ITB syndrome, or iliotibial band syndrome, is the most common cause of lateral knee pain in running. 
It often presents as a sharp pain or feeling of tension around the lateral aspect of the knee which increases the further you get into your run. Often people who suffer from this condition feel like the outside of the knee is going to “snap” and are fearful this could cause significant disability… however the ITB is a very strong structure and will not break from an activity like running. 
Other common iliotibial band syndrome symptoms include increased pain when walking or running down hills or pain felt when walking downstairs. 
Much like patella femoral pain, the main cause of ITB syndrome is training error. The majority of cases occur from a significant increase in training load or effort. The good news is that something as simple as a reduction in training load for a short while is often sufficient iliotibial band syndrome treatment. 

Iliotibial Band Syndrome Treatment 

If you are suffering pain caused by ITB syndrome making some adjustments during your run can be beneficial. Try to avoid lengthy periods of time running on the same road camber by crossing from one side of the street to other regularly. Also, reducing the amount of downhill running can help. If you run with a narrow stride width where your left foot lands almost on the same line as the right foot, increasing your stride width and running with a slightly bigger gap between the line of foot placement can help. If you are considering changing your stride width when running this should be integrated gradually and it is recommended that you initially try the new technique for 1 minute per mile run.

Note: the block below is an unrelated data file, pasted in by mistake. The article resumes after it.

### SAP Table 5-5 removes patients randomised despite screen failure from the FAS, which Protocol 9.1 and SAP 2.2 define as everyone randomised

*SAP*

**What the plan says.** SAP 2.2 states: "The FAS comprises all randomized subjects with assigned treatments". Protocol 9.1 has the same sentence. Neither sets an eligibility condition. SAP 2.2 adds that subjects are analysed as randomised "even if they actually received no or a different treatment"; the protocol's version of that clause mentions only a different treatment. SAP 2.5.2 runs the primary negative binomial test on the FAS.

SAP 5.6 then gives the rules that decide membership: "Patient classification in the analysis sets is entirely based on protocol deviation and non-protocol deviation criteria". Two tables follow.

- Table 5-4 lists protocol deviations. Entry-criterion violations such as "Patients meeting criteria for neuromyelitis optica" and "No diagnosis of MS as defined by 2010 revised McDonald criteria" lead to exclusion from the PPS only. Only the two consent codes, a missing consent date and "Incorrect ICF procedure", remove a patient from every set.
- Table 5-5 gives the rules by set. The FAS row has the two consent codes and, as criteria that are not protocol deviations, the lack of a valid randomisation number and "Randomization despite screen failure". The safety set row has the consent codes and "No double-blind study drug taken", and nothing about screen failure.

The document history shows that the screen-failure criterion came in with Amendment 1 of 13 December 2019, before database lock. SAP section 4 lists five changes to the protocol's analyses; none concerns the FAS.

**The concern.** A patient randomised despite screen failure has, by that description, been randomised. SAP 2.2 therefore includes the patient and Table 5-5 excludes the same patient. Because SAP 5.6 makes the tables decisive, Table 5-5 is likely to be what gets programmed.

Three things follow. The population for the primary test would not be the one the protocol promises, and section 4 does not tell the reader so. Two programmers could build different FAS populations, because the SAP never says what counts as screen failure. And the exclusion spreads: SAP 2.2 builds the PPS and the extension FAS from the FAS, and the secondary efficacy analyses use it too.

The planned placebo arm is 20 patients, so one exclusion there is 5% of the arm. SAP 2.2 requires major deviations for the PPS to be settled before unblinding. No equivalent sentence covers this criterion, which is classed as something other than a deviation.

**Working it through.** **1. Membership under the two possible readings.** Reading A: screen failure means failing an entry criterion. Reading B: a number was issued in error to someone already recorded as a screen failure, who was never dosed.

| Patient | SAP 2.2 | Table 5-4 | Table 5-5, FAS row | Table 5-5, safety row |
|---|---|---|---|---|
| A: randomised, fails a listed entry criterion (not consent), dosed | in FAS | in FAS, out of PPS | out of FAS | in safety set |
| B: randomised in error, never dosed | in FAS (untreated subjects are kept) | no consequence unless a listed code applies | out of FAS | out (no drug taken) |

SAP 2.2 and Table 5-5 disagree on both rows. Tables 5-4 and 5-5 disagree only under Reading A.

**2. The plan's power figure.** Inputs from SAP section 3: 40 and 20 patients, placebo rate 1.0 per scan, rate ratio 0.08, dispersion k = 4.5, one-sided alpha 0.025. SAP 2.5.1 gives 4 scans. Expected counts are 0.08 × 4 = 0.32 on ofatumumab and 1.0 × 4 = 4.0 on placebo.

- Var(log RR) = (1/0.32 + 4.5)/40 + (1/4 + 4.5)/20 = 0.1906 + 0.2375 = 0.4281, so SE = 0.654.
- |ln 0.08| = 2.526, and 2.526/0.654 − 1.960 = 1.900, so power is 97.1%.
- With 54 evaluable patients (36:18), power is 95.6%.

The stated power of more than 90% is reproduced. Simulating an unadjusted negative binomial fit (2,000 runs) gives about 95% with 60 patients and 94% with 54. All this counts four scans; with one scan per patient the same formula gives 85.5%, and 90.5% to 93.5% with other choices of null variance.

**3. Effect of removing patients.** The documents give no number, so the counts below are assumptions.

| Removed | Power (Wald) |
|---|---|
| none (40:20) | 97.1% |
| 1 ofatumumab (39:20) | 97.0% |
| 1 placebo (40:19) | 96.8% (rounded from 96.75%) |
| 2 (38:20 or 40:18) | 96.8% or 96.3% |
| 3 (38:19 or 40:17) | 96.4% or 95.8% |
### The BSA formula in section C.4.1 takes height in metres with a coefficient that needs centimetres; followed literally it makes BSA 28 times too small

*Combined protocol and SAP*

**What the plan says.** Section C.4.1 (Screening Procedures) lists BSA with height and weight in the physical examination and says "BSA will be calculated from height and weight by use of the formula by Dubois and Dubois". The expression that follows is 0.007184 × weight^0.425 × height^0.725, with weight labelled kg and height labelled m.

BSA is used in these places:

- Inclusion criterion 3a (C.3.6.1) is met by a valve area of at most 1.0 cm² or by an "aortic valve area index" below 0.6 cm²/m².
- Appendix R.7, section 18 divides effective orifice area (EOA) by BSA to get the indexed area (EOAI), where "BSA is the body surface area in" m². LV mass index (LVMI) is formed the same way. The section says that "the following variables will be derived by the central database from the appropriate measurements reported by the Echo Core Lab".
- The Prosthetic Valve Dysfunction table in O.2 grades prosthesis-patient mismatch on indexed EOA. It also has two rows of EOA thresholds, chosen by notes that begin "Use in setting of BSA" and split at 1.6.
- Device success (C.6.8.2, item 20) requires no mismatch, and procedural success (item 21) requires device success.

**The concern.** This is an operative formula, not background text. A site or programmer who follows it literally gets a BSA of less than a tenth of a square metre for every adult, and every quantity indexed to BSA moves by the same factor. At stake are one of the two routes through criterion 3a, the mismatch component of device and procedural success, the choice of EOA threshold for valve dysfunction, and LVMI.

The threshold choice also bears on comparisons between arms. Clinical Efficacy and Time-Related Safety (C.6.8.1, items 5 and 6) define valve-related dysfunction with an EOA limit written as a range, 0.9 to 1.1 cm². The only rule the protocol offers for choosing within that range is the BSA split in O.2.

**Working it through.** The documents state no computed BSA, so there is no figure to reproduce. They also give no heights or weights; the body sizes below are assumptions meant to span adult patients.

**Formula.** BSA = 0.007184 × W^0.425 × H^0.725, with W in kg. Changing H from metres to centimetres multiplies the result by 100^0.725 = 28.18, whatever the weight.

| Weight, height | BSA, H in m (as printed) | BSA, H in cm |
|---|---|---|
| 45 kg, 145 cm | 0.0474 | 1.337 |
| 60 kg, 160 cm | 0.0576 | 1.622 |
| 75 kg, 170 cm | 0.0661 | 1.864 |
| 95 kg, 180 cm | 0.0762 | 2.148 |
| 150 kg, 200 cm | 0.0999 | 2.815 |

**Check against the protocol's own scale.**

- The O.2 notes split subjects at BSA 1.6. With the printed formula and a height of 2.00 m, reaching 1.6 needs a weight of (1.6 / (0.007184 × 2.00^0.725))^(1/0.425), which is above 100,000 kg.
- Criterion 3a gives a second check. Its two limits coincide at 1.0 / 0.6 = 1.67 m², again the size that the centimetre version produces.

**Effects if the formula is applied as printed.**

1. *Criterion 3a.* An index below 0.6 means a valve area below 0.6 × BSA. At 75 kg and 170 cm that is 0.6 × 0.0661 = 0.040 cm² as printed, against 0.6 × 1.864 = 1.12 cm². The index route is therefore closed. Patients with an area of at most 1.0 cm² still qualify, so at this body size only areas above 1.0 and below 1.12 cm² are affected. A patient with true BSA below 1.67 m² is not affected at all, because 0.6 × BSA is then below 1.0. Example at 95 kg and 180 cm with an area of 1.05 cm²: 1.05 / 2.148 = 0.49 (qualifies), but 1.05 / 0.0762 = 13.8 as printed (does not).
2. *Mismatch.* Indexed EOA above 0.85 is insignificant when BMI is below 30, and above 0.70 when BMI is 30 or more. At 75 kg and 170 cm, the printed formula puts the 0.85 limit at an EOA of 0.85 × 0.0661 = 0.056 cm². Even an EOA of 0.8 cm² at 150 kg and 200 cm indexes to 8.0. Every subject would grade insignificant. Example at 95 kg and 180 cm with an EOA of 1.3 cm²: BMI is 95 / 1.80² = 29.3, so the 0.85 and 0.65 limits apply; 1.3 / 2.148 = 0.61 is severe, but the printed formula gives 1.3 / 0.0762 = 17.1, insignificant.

Local deep tissue massage and stretching the ITB are not always helpful when treating this condition. Current opinion is that the cause of discomfort from ITB syndrome is due to the structure compressing tissue rich in blood vessels and nerve endings hence these techniques tend to exacerbate the condition by compressing the same sensitive tissue. 
Assessing the strength of the musculature around the hip joint and knee joint, as well as your ability to control the movement of these joints, can be beneficial. Establishing an exercise programme to address strength and movement control will contribute towards reducing pain and recurrence. 
If you feel you may have ITB syndrome and would like further help, please feel free to contact us for a consultation. Here, we will assess your symptoms and work with you to develop an iliotibial band syndrome treatment plan to get you back up and running as quickly as possible. 


Craig Fowlie 

Craig is a highly specialized physiotherapist with post graduate qualifications in Acupuncture and Sports and Exercise Medicine. 
He has worked with Professional Rugby sides in New Zealand and has assisted Great Britain Table Tennis at the World Team Championships and Olympic Qualifiers in Qatar and Germany. He is a consultant for the Governments Talented Athlete Scholarship Scheme and has published and presented research in the Journal of Physiotherapy and the Chartered Society of Physiotherapy Annual Conference. 
Outside of work he enjoys participating socially in triathlon and running. 
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